Four issues that developers need to drop already 2


Disclaimer: This article covers the hyperbolic ranting of an entirely fictional (and very foul-tempered) stick figure thing. As such, we reserve the right to label this article as satire and advise you to take any of Angry Joe’s advice in good humour and high spirits. Whether or not he happens to make any valid points is entirely up to you to decide.

As a follow-up to his recent report on common game development myths, Dev.Mag correspondent Angry Joe has contacted us to rant about the state of the industry, and why he thinks that people are caring too much about things which don’t really deserve any attention.

What follows is an unabridged and uncensored interview in which Angry Joe explains why the gaming industry’s focus on several contemporary issues makes him want to hurt small animals and punch babies in the face. Needless to say, Angry Joe’s opinions do not necessarily reflect those of anybody on the Dev.Mag staff. Even if it totally looks like they do. Heck, just stop reading right now if you’re easily offended or frightened, because this guy’s not in a habit of mincing his words.

Don’t say we didn’t warn you.

Issue #1: The “games as art” debate

Q. Hey Angry Joe, thanks for chatting to us again. You mentioned that you have one or two things on your mind regarding the gaming industry.

Angry Joe. No shit, Sherlock. Why else would I be here?

Q. So what exactly is it that’s bothering you today?

AJ. Aside from you? My gears are being pretty damn well ground by the fact that we have an entire society of game developers who claim to be enlightened creatives, but who still somehow manage to get caught up in inconsequential trash such as whether or not videogames really are art.

Q. That’s quite a claim, Angry Joe. Especially since art games really are becoming quite high-profile nowadays. They’ve even made it as far as the IGF.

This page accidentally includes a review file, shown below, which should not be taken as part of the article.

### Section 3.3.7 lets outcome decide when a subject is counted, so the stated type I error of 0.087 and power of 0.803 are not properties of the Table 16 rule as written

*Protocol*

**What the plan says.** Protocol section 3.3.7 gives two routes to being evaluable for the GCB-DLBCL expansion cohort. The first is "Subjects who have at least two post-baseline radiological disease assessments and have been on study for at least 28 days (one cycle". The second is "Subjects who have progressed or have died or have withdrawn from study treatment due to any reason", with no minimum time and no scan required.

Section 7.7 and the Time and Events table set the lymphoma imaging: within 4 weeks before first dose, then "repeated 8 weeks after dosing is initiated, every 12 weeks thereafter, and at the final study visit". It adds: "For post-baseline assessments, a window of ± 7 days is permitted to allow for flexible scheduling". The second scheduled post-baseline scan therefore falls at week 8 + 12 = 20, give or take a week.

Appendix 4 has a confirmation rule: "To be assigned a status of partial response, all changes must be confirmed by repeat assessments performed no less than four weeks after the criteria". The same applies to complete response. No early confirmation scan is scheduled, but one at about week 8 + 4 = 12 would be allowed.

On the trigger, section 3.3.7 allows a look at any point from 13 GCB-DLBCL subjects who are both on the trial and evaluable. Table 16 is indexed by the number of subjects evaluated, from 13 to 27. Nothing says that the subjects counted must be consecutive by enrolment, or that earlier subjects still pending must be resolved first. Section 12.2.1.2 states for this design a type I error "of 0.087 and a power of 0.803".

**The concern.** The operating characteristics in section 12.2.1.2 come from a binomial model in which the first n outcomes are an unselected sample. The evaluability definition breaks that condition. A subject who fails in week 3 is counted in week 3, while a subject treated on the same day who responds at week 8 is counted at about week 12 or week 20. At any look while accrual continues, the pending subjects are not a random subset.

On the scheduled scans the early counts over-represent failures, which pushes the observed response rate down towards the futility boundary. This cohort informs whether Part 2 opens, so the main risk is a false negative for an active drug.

AJ. I don’t care if an art game explodes from my birthday cake wearing a freaking g-string. My point is that too many people are asking the same stupid questions over and over again. “Are videogames art? How do we make them into art? Why can’t I be the cool kid at school? Does this dress make me look fat? Bluh bluh bluh waaah!”

Q. Wait, what?

AJ. Oh, sorry, I was just degenerating into a list of your top ten insecurities. My point is that we have two types of people in the art games arena: those who are making the damn games, and those who feel some strange need to lean back and blow a bunch of hot air about some inane semantics that don’t actually have an impact on how a product is delivered or even played.

Q. But it does, Angry Joe. Imagine being an uninformed player who stumbles across something like Passage! You’ll play it without any prior knowledge of art games, and it’s almost certain that the experience would be neither educational nor rewarding. Contrast that with the enlightened player who goes in to learn and explore. It’s the difference between knowing whether a nude image is erotic art or merely pornography.

AJ. I don’t need to know about your online surfing habits, and your point about Passage is moot in any case. Even people who know about art games can’t magically tell which ones are going to be artsy from the word go. The author usually puts that sort of thing into context on their Website, in a readme file or inside the game itself. I know that The Graveyard is an art game because – shock and effing wonder – it’s described as such before I even play it!

Q. But we wrote a piece about art games a while back, and Jason Rohrer said that art games are a very important discussion.

AJ. Holy crap, enough about Jason-freaking-Rohrer already. Do you know any other game designers out there, or do you just like hearing yourself talk about his stuff? Look, his advice in no way justifies what’s happening right now. In fact, I don’t even think it applies to the sort of discussions we’re actually seeing. I’m sick of seeing uninspired journalists like you jumping onto the “are games art” bandwagon and rehashing the same damn words that were uttered by yesterday’s Bringer of Truth. I’m sick of self-aggrandising little shits whoring out blog posts entitled “wot i think about art games ‘n stuff” when clearly they just enjoy masturbating to cheap ideas and the look of their own writing. I’m sick of evangelists coming up to me and telling me that it’s a big issue when they themselves can’t explain it to me in a way that I haven’t already heard a HUNDRED TIMES before.